It is not the scorecard that is affecting your play. It is your thoughts about the scorecard. The numbers on the scorecard are neutral, neither good nor bad. It’s what you are making the numbers mean that affect your play.
When you were playing holes 1-8, I sense your thoughts were focused solidly on your targets and your ball followed accordingly. When your mind strayed to what was on the scorecard at hole 9, your thoughts changed course and your ball did, too.
Noted sports psychologist Dr. Bob Rotella says, “Golf requires a narrow focus on one thing: where you want the ball to go. Anything that detracts from that focus damages your ability to play.”
When you looked at the scorecard and saw you were in contention for playing your best round to date, your thoughts traveled from the present to the future. You began thinking about the possible result of this game, “a record round.” You went from focusing on the present process of getting the ball in the hole on hole 9, to an imaginary future result on hole 18. You also put pressure on yourself to perform well on the next ten holes to achieve what you thought your scorecard could possibly show at the end of the game.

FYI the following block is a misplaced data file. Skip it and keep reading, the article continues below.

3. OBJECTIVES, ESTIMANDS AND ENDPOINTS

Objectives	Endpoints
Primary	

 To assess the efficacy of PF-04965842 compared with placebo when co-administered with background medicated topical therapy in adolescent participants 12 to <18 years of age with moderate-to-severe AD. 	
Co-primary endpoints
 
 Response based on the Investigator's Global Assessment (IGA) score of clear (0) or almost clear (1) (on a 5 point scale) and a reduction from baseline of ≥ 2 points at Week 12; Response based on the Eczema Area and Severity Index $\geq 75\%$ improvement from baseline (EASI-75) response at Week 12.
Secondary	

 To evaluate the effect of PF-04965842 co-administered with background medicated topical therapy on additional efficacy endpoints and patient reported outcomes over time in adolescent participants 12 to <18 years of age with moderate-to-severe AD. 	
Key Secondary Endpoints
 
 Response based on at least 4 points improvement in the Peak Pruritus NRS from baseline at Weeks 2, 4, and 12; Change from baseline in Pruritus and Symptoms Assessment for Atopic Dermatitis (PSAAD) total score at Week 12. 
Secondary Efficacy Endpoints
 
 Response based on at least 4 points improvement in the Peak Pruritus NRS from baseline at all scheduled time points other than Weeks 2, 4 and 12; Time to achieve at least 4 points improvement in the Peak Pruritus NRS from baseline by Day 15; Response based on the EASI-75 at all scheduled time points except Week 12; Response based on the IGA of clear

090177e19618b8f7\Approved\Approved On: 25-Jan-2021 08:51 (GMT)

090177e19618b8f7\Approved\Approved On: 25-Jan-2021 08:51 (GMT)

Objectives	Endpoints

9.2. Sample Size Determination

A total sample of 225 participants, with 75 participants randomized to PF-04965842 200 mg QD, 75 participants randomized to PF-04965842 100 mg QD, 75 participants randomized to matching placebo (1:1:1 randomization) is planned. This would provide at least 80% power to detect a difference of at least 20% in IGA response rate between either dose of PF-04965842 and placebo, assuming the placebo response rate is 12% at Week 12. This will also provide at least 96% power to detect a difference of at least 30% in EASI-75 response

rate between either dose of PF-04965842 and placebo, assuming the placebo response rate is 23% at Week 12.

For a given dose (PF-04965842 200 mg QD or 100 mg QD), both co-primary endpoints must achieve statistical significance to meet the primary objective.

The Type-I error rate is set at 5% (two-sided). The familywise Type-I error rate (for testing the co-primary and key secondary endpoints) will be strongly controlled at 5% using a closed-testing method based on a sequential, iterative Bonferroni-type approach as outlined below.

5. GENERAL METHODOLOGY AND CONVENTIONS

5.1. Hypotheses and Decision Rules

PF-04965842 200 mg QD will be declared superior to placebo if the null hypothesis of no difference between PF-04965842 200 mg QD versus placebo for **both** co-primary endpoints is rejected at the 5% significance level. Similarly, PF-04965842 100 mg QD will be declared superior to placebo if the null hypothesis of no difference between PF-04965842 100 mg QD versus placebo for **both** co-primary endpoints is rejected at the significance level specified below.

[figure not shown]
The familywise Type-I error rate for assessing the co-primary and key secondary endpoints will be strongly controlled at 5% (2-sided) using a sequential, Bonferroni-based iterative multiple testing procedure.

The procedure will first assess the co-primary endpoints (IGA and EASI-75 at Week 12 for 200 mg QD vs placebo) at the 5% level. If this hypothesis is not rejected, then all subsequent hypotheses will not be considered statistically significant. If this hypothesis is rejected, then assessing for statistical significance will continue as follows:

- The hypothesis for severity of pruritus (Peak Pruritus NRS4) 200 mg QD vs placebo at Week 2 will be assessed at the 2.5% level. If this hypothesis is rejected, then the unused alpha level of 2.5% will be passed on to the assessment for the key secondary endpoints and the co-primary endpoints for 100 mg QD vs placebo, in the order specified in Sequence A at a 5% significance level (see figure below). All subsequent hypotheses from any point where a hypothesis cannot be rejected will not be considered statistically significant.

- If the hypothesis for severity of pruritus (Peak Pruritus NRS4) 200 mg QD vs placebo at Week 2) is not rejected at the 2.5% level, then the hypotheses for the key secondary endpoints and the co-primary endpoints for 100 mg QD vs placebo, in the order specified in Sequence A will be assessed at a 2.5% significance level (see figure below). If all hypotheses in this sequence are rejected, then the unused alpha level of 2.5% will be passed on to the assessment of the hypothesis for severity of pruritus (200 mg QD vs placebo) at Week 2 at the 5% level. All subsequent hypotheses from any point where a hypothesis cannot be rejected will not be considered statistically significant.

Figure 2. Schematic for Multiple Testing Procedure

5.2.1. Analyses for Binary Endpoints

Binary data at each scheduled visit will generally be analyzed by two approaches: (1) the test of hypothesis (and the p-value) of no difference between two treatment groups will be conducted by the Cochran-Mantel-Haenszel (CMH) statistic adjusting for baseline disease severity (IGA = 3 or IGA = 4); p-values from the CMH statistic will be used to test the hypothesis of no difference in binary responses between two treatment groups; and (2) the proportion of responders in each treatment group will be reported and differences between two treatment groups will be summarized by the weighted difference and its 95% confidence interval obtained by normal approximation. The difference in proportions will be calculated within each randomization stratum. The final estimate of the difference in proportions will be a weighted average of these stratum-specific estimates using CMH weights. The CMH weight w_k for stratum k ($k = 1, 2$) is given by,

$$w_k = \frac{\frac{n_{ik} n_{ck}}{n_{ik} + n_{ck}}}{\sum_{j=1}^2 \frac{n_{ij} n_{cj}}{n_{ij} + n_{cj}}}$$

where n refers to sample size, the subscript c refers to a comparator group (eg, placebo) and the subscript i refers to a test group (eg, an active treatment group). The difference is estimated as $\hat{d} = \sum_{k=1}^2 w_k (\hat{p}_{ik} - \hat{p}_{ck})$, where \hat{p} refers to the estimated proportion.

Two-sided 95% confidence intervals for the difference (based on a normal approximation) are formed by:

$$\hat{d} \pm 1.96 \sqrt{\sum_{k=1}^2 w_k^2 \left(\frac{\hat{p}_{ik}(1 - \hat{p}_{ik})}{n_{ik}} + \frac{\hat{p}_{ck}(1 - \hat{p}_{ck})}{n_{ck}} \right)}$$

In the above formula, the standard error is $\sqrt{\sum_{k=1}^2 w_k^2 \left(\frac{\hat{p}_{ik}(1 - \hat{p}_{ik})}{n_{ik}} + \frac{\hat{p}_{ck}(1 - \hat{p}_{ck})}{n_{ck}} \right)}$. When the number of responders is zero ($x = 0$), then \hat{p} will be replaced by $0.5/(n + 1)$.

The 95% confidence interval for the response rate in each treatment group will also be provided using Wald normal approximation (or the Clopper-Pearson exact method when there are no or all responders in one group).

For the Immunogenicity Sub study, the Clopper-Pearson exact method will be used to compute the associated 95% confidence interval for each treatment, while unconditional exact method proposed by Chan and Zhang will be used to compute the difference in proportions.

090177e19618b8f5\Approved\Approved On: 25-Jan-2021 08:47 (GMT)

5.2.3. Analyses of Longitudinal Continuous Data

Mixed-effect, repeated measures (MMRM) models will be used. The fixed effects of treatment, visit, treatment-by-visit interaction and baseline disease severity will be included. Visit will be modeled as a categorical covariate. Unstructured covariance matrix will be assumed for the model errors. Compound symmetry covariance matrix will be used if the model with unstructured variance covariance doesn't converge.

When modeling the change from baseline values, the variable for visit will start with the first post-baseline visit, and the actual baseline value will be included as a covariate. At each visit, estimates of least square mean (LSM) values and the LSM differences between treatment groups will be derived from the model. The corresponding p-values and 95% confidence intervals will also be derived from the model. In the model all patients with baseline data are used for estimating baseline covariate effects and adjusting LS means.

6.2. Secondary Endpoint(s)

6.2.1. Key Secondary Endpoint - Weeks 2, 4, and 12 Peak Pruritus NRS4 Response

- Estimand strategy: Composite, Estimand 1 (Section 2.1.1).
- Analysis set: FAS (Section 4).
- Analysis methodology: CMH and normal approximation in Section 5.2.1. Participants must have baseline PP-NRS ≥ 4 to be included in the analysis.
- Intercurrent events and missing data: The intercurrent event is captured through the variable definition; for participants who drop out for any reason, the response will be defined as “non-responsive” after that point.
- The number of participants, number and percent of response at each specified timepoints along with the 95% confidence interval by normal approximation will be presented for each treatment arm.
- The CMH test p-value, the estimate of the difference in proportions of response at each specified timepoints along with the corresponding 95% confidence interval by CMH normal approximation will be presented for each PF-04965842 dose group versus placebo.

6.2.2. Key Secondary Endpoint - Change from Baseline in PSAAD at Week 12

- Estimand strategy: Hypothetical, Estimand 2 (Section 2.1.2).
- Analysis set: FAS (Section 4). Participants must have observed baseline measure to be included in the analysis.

If you watch professional tournaments on Sunday afternoon, you may notice the players at, or near the top, of the leader board rarely look at the board to see where they stand in relation to their nearest competitor. They know it could be a distraction. The best players play one hole at a time keeping their minds on their own games.
I offer when you are playing your best, enjoy the feeling that comes with performing well and keep your thoughts focused on your next shot. You may want to wait until the end of the game to tally the score.
Learning to manage our minds is a skill, just like learning to manage our clubs. It is a skill that takes awareness, know-how and practice. When we learn to manage our minds we can better manage our games and, perhaps more importantly, our lives.